Black Lawrence Press could not exist as it does today if it were not for two guys, Steven Gillis and Dan Wickett, the founders of Dzanc Books. To learn more about their story and about the company that Publishers Weekly called “the future of publishing”, read this article from Poets & Writers.

Hudson Prize Winner Sarah Suzor to Read in NYC on 11/6

Sarah Suzor, who won this year’s Hudson Prize with her manuscript The Principle Agent, will read in New York City on November 11. She will read from Isle of Dogs, which was recently published by Toadlily Press. Sarah will be joined by Elizabeth Austen, Andrea Bates and Carol Stevens Kner.

Here are the details:

Hudson Prize Winner on The Nervous Breakdown

In case you missed it, 2010 Hudson Prize winner Sarah Suzor was featured on The Nervous Breakdown last weekend. To see the feature and read her poem “In Seclusion”, follow this link. Happy reading!

A Cold Wind from Idaho

Black Lawrence Press is very proud to announce the release of A Cold Wind from Idaho by Lawrence Matsuda. You can order your copy from the BLP website or from Amazon.

From the introduction by Tetsuden Kashima:

President Franklin D. Roosevelt signed Executive Order 9066 on February 19, 1942, resulting in a cataclysmic series of events affecting all persons of Japanese ancestry then residing on the West Coast of the United States. So calamitous were these actions that a noted scholar asserted that this action constitutes “the defining event in the history of Japanese Americans.”

What does this have to do with a book of poetry titled A Cold Wind from Idaho? Those Americans familiar with the Pacific Northwest Japanese American World War II experience will understand the imagery wrought by the title as being both evocative and apt. The metaphor of freezing winter winds chilling the body and then entering the soul of those affected conveys fittingly how the Japanese Issei and Japanese American Nisei encountered, braved, and then survived the cold iciness of Idaho’s winters while they were huddled in a primitive American barbed wire concentration camp.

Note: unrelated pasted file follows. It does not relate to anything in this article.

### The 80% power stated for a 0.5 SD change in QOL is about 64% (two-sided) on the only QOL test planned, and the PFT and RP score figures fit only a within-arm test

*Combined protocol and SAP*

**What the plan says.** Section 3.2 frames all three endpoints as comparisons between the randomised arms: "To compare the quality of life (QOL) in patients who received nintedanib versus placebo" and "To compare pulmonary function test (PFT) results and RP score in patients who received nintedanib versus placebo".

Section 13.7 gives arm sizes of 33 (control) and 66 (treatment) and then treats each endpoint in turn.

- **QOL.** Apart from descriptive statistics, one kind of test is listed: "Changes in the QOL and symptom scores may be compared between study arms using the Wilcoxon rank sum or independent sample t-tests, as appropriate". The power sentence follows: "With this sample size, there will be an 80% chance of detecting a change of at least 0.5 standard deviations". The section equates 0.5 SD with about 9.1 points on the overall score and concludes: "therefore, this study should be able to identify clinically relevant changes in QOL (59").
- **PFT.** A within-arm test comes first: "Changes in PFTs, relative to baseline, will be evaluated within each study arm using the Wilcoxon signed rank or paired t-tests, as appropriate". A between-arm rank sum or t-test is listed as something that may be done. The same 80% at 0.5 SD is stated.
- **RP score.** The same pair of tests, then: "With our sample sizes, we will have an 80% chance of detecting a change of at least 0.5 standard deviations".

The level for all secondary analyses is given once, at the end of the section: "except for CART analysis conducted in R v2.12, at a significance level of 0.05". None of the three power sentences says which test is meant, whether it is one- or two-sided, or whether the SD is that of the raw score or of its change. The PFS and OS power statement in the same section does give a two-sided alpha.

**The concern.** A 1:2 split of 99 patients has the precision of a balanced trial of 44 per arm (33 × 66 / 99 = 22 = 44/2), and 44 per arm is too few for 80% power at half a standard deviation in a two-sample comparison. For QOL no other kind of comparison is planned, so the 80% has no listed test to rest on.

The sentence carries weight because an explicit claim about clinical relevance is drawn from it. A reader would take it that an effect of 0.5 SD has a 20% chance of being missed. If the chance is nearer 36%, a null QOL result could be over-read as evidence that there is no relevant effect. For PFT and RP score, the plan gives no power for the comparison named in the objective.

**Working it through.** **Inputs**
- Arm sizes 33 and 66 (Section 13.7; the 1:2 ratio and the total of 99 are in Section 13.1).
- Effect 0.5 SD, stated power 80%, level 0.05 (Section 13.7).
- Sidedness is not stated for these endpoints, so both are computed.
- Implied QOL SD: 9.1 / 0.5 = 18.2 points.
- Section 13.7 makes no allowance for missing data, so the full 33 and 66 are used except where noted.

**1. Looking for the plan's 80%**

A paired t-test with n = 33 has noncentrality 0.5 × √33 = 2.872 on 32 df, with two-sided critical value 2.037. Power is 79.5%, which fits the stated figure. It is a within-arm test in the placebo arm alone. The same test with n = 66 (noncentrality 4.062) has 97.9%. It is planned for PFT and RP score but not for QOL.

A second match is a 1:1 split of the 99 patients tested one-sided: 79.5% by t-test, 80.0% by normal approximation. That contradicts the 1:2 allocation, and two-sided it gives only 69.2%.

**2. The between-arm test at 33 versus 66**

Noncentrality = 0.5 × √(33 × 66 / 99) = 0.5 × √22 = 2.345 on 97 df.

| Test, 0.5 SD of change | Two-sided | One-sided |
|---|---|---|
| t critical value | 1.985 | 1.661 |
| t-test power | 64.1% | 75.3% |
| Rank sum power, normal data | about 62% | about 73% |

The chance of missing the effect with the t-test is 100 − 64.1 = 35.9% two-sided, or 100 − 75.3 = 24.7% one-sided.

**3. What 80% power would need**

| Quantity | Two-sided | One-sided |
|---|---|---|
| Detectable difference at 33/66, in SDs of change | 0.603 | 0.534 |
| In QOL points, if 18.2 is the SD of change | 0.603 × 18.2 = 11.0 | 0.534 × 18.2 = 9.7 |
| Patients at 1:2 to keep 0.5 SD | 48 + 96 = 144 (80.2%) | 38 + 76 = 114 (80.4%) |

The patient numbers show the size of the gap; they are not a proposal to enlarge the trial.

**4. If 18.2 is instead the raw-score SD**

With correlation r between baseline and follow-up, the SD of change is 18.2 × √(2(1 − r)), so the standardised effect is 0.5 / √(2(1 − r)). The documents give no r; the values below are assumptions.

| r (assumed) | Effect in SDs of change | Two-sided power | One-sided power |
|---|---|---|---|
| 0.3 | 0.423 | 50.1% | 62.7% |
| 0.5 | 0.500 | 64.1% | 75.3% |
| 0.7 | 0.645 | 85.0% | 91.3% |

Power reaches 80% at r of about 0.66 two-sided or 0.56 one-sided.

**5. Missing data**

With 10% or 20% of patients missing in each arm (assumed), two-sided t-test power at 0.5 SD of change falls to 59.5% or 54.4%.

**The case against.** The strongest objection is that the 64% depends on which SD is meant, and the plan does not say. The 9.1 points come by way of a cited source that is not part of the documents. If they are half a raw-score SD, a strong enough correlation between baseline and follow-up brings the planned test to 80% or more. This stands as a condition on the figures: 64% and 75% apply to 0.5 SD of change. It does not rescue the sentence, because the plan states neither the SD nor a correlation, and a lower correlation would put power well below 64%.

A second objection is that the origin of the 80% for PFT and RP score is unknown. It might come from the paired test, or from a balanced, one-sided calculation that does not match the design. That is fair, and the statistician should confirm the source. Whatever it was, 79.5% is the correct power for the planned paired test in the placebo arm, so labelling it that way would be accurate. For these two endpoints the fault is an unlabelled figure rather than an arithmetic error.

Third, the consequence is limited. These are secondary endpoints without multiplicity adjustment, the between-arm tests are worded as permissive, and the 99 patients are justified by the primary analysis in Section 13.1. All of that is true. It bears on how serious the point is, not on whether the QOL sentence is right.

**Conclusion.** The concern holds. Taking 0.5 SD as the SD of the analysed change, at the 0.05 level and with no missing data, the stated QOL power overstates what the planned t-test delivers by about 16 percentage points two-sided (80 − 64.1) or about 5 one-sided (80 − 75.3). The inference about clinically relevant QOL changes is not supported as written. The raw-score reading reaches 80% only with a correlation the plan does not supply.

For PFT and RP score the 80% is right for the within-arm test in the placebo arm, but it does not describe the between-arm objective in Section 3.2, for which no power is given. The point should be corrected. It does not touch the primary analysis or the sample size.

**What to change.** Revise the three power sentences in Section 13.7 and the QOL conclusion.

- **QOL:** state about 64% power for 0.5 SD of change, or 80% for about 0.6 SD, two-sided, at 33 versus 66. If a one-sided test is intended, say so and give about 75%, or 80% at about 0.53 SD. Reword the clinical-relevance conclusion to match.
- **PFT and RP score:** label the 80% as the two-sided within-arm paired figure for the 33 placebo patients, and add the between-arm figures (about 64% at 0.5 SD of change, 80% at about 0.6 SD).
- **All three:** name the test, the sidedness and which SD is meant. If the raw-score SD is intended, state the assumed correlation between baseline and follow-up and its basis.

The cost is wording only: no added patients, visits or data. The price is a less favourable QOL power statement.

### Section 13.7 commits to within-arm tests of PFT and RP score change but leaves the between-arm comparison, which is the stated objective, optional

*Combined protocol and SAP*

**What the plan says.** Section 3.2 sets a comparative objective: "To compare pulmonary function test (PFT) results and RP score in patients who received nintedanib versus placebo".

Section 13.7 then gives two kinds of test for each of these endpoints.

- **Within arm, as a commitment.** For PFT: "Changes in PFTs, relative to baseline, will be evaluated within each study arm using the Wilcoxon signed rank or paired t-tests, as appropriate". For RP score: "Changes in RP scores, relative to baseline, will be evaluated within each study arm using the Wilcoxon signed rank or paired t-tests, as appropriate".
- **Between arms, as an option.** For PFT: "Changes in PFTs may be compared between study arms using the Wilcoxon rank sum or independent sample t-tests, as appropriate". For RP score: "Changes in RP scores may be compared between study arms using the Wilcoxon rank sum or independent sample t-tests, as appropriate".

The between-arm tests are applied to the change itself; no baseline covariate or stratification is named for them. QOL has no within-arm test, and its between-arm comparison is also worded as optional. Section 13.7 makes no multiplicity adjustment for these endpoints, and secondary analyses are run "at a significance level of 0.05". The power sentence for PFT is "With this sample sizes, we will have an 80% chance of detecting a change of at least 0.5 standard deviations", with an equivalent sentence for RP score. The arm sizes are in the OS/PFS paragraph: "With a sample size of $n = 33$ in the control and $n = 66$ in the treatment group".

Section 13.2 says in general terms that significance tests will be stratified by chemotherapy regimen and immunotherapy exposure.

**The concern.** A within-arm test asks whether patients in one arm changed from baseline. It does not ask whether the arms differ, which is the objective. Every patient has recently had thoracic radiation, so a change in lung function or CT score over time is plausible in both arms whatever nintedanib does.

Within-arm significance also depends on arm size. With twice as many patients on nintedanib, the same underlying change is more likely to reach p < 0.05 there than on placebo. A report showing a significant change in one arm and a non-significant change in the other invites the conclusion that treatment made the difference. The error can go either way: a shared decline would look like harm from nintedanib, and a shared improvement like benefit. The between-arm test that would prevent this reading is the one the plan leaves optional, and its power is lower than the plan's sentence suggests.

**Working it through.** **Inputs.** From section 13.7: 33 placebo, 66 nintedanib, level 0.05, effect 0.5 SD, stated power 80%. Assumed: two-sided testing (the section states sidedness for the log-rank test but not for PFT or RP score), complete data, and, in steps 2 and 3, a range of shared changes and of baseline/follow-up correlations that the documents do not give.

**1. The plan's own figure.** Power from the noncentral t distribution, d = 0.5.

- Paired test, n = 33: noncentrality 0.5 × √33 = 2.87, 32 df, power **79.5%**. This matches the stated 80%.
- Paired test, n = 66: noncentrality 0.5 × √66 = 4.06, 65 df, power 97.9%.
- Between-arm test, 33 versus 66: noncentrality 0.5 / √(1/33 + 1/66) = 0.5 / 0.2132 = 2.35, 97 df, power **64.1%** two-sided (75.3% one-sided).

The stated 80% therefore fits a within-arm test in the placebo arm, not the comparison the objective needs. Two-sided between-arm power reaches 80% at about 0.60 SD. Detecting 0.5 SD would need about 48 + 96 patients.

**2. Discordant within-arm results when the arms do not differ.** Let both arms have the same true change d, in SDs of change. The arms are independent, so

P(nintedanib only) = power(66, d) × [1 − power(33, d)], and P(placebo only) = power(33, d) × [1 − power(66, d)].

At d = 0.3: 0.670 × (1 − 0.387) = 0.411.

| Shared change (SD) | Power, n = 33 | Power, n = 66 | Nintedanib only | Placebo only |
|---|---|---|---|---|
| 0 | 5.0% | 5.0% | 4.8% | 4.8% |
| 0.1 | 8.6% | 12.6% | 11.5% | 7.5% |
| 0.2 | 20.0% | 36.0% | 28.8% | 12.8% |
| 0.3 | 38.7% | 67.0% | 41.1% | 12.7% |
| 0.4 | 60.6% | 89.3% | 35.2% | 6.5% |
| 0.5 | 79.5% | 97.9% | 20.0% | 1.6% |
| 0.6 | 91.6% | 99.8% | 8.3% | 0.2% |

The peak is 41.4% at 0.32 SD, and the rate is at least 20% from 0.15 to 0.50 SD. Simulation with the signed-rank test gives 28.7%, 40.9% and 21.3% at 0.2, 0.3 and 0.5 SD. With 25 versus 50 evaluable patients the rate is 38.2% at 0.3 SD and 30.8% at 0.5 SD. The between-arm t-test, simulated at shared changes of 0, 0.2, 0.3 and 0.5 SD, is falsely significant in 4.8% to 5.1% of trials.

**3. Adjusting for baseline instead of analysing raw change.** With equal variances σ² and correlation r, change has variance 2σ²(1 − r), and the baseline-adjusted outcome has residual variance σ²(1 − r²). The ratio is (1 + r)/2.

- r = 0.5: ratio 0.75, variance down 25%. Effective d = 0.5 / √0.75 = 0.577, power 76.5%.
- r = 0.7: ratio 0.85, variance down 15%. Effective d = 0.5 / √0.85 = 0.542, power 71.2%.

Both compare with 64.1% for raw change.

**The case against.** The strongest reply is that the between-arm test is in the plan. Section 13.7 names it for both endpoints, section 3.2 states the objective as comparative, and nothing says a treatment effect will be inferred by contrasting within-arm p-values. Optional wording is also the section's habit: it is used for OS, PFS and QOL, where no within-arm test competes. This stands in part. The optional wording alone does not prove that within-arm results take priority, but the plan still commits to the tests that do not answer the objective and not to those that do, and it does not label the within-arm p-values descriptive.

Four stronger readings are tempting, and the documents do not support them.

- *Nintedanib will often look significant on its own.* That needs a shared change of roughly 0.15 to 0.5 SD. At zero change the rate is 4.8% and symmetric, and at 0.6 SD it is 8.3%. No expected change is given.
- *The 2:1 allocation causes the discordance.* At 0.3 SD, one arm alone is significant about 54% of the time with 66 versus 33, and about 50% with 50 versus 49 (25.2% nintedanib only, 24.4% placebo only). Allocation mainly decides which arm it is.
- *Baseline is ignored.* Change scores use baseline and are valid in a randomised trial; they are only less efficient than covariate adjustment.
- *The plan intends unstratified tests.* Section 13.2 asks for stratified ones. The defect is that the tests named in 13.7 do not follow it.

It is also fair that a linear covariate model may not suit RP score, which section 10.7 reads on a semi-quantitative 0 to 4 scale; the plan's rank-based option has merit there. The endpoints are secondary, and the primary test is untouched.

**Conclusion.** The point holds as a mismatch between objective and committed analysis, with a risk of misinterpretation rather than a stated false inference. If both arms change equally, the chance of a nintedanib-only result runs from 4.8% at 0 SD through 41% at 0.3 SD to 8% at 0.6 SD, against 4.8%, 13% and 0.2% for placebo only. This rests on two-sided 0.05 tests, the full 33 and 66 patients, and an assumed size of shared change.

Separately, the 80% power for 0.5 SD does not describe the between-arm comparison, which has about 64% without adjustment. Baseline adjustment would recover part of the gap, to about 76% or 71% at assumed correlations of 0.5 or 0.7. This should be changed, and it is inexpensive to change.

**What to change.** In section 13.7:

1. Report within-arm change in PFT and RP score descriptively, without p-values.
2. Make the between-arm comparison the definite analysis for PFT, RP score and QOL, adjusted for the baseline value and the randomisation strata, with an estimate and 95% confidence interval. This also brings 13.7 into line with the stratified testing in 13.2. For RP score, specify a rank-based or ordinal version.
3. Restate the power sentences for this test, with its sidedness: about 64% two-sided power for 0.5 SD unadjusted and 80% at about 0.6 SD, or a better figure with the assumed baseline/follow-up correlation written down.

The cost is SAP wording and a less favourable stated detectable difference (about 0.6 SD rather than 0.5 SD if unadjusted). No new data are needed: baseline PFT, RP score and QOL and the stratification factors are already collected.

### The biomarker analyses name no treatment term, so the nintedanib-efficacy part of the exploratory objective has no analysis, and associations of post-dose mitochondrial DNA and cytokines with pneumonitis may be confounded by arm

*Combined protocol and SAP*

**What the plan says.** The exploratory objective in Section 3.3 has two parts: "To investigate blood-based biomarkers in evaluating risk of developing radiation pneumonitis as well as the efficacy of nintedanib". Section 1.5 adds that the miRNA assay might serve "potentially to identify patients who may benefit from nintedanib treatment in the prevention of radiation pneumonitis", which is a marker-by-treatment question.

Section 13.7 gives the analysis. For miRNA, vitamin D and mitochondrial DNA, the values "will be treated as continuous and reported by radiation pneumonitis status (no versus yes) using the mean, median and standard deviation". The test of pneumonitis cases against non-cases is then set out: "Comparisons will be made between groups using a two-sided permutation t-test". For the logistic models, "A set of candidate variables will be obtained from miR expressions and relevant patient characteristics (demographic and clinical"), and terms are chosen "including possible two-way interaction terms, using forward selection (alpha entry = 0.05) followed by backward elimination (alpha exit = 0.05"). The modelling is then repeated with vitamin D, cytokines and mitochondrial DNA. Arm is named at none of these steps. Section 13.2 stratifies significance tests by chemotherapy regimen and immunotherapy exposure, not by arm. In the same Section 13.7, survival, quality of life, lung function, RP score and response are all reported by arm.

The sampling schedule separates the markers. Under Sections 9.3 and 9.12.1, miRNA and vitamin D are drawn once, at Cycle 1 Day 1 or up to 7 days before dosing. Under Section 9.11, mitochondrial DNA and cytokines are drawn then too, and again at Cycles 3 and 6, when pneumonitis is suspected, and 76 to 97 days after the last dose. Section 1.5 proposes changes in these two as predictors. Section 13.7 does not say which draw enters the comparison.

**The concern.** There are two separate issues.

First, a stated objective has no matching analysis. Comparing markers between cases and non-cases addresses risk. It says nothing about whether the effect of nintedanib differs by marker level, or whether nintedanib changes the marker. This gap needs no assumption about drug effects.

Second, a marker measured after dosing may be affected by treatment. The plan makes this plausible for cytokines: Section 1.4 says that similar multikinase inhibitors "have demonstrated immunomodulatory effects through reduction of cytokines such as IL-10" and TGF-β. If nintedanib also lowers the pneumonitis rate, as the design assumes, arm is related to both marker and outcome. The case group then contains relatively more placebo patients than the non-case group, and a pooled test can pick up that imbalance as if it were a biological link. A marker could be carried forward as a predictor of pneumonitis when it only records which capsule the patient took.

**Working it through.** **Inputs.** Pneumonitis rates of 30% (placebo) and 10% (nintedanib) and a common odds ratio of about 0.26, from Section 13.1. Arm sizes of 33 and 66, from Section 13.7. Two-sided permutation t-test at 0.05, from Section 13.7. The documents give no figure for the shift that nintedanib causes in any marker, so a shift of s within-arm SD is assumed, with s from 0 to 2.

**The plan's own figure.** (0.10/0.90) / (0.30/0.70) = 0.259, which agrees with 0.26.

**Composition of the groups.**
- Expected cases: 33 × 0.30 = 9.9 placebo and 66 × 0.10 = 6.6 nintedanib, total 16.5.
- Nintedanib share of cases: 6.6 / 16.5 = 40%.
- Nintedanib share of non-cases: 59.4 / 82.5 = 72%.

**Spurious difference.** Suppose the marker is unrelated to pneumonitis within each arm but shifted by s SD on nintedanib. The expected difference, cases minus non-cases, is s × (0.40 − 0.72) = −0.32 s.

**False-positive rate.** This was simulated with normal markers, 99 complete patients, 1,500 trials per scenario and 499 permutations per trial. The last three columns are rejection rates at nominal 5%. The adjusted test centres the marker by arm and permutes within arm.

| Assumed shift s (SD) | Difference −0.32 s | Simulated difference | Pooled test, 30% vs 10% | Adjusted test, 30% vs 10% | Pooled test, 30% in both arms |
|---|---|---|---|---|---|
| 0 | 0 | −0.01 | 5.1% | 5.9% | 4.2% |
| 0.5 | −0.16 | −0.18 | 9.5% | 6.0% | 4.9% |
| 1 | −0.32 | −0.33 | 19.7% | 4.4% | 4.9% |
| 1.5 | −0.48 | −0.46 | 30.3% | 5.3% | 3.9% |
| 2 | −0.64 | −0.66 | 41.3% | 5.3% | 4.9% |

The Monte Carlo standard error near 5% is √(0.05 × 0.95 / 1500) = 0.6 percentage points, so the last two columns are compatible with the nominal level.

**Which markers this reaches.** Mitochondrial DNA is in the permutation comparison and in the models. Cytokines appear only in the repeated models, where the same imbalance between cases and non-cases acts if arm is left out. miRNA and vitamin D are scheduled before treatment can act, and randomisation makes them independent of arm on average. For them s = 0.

“Just as Elie Wiesel spoke for the survivors of the Holocaust, Dr. Matsuda in simple, elegant, and heartbreaking poetry gives voice to the silent generations. I hope this beautiful work finds wide readership, so we can heal the wounds of injustice and all say, ‘Never again.’”
— Barry Grosskopf, MD

A Cold Wind from Idaho is the logical next step for Matsuda in his evolution from a community activist to a writer pursuing social justice issues. Because of my internment experience during World War II, the poems brought back memories and gave me another perspective to better understand the tragedy of the Japanese internment.”
— Mary Matsuda Gruenwald

“Some pains take lifetimes to assuage.  Matsuda’s poems break for us all the Japanese-American code of silence (gaman) toward the indignities of the nine U. S. government-mandated internment camps of WWII like Minidoka in Idaho where Matsuda was born.  He not only educates us in the specifics of the suffering of this time, but also brings us into the transgenerational implications of it, connecting this shameful period to both the war in Iraq and the bombing of Hiroshima where one of his relatives survived near ground zero.  We have had an appointment with this book for a long time. I’d say it’s an American necessity to read it . . . I could not put the book down.  It’s why I love poetry: its power to change hearts and to educate our souls.”
— Tess Gallagher
Larry Matsuda was born in the Minidoka, Idaho War Relocation Center during World War II.  He and his family along with 120,000 Japanese and Japanese Americans were held in ten concentration camps without a crime and without due process for approximately three years. His poems appear in Poets Against the War website, The Raven Chronicles, New Orleans Review, Floating Bridge Press, Cerise Press and the International Examiner Newspaper. He lives with his wife, Karen, and son, Matthew in Seattle, Washington and is a consultant presently helping to re-design schools as better physical learning environments. He was a junior high language arts teacher and Seattle School District administrator and principal for twenty-seven years.
Private First Class Harry

Ba-chan unraveled her blue sweater
as if possessed.
Ripped and salvaged yarn